Therefore in both the case of desalinated water for irrigation and for public water supply and tourism, it appears that due to hidden subsidies and perverse incentives, desalination will only provide part of the answer. It is still part of the hard path to water, based on new infrastructure rather than tackling the softer path to water which requires tackling the much more politically difficult question of water allocation and re-allocation. i.e. who gets what, why and at what cost.


5. Virtual reality? Virtual water and water footprint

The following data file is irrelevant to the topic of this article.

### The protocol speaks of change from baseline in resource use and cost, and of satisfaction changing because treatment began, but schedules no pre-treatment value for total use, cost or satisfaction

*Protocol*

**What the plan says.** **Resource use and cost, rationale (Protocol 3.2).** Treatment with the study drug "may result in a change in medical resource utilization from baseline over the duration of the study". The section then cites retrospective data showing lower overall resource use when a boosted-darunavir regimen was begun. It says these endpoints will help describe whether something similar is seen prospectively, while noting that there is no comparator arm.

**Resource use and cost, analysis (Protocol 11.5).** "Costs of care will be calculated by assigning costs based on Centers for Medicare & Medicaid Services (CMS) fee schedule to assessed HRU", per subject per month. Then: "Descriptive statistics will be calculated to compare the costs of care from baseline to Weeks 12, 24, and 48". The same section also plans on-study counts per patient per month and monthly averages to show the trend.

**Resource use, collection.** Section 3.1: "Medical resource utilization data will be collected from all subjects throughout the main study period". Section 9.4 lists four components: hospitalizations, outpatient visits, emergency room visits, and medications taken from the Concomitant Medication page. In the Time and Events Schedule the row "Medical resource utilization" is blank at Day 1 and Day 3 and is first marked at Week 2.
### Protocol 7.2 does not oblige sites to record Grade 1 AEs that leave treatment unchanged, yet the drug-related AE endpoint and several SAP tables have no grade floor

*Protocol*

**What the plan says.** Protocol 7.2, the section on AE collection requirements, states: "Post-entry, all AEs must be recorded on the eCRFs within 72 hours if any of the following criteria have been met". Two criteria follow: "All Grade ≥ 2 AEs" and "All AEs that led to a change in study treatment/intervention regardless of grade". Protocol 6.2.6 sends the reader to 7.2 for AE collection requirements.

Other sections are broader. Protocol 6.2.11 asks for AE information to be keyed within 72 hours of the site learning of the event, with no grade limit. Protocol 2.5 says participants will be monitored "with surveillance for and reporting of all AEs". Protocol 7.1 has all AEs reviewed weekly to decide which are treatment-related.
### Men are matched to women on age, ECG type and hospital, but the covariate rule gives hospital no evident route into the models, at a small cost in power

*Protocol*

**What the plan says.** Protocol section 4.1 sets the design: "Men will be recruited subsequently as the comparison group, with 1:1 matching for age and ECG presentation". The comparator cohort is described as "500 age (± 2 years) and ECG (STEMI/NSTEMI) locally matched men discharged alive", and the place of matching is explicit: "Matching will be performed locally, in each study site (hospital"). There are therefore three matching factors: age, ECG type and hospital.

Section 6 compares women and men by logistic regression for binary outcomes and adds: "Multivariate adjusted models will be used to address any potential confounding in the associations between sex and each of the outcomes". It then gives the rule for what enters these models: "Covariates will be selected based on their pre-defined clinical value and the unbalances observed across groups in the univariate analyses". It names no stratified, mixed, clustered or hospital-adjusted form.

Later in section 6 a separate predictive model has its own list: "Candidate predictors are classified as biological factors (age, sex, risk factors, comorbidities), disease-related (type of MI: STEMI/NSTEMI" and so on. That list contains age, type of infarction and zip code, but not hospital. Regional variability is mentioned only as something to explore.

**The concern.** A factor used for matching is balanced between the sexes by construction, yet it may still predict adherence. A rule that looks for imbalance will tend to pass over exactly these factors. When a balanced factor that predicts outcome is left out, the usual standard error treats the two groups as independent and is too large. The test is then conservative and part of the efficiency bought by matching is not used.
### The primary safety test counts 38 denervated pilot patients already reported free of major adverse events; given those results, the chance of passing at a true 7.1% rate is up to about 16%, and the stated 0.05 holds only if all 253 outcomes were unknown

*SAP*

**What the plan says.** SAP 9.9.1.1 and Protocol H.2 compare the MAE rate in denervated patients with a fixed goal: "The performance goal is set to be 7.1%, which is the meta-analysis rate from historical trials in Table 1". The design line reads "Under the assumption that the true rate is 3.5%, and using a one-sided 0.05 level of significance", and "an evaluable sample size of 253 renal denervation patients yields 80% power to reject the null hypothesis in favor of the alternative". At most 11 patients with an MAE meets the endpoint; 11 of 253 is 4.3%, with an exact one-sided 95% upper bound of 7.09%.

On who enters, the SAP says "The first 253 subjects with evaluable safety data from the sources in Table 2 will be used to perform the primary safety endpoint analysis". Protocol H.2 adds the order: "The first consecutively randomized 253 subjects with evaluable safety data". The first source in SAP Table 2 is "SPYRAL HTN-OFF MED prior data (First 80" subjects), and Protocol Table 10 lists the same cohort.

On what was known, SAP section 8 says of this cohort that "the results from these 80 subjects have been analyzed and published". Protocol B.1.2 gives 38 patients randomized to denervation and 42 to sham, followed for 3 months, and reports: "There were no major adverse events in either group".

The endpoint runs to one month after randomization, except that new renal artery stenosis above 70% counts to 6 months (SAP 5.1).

‘Virtual water’ is the water needed to produce a good or service (agricultural, industrial,…). It was a concept developed by in the late 1990s by Tony Allan (Allan 2003; Allan 2006; Allan in press ). If a country exports a product that requires a high amount of water for its production, this country is effectively exporting virtual water, i.e. water embodied in the production of the corresponding good. However, this also means that due to opportunity costs, this water will not be available for other uses in the exporting country . Importing virtual water is allowing countries that are poor in water resources to achieve food and water security. Arid countries for example can use their limited water resources for a more profitable use, like tourism, public water supply, or the production of high value crops, instead of using this water to produce staple food that has high water consumption and yet has low economic value.